Elasticity, therefore, created a disruptive campaign for H&R Block called the Million Moustache March. For this campaign, they tapped a tax policy professor to write a white paper arguing that people with moustache should have a $250 tax deduction because they are improving good looks in America. Then, they also held a physical march from early February until the 15th of April, which is the deadline for filing tax returns. On Facebook, they encouraged people to show support by putting a branded moustache on their photos. Every time a consumer did it, H&R Block donated to a charity called Millions from One, which offers water access to third-world countries.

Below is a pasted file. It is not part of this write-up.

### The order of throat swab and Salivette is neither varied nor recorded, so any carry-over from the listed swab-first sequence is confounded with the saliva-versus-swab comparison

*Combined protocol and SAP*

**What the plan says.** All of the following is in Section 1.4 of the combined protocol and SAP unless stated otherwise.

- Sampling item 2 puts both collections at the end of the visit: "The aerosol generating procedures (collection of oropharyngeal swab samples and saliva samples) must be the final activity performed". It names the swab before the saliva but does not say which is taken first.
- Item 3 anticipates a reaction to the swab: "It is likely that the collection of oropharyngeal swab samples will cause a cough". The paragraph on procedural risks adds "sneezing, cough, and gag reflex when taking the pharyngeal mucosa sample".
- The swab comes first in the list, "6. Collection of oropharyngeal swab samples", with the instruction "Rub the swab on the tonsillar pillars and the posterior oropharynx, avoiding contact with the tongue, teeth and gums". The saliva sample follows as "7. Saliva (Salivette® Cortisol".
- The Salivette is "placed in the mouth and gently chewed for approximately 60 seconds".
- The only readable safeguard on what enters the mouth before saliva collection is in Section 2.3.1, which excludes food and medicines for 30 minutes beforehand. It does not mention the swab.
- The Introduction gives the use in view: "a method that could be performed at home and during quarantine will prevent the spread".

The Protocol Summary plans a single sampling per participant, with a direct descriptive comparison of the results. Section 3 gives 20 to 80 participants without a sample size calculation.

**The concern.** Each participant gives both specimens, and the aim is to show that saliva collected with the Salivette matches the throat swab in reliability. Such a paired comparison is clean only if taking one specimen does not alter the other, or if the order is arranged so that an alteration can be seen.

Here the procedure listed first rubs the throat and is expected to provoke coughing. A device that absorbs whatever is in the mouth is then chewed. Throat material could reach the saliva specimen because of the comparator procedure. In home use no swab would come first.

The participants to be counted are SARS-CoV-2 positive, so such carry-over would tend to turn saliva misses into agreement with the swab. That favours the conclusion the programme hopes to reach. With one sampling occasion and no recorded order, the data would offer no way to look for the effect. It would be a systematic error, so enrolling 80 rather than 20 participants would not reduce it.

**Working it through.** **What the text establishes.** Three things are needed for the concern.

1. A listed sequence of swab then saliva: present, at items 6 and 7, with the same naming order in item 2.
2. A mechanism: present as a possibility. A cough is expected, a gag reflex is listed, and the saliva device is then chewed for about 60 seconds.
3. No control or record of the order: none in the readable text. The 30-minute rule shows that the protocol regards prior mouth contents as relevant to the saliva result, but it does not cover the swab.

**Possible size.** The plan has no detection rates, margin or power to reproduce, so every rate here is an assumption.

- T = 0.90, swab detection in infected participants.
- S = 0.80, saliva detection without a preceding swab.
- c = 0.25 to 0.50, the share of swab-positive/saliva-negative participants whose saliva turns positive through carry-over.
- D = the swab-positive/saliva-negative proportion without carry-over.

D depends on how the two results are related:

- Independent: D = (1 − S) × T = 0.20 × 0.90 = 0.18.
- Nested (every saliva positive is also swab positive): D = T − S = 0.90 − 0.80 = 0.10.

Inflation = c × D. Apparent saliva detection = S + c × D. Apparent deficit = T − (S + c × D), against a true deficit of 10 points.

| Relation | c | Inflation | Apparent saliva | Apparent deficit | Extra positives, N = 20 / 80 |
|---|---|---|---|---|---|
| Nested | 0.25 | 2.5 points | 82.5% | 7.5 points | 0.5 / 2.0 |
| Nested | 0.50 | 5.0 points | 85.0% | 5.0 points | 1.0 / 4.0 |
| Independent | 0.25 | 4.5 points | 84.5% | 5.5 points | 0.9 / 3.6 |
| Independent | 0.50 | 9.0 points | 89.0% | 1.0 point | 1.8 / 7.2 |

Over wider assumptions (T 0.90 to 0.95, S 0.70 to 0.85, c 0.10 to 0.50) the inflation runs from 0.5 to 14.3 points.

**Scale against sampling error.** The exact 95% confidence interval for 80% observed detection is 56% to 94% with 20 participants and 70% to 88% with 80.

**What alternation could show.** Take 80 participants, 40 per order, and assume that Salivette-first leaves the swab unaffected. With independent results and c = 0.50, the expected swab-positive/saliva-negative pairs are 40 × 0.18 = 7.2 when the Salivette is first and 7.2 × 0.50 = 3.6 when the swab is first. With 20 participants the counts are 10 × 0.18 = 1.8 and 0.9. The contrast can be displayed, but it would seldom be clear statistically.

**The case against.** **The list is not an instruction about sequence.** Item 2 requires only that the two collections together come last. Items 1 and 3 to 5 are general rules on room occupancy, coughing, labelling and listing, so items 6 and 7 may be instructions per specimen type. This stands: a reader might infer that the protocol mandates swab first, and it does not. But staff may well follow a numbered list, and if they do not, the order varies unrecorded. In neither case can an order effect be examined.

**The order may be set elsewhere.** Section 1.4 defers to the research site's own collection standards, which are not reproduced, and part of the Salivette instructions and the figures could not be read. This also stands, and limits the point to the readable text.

Though it may sound a ridiculous argument, it was indeed disruptive to connect H&R block, moustaches, and a charitable endeavour altogether. It ended up being covered not just in the US but globally as well. It also generated great interaction online because it was different. In general, the campaign had amazing coverage although it was only a drop in the bucket from an investment standpoint (because H&R Block was also running traditional advertisements on paper media at the same time).
Image from Elasticity
Aaron remarks that being disruptive can also mean doing something that is purely movement-oriented; something that can drive change and help improve humanity. It all comes down to finding a way to step out of the norm.
Listening to Your Audience, Being Aware of What’s In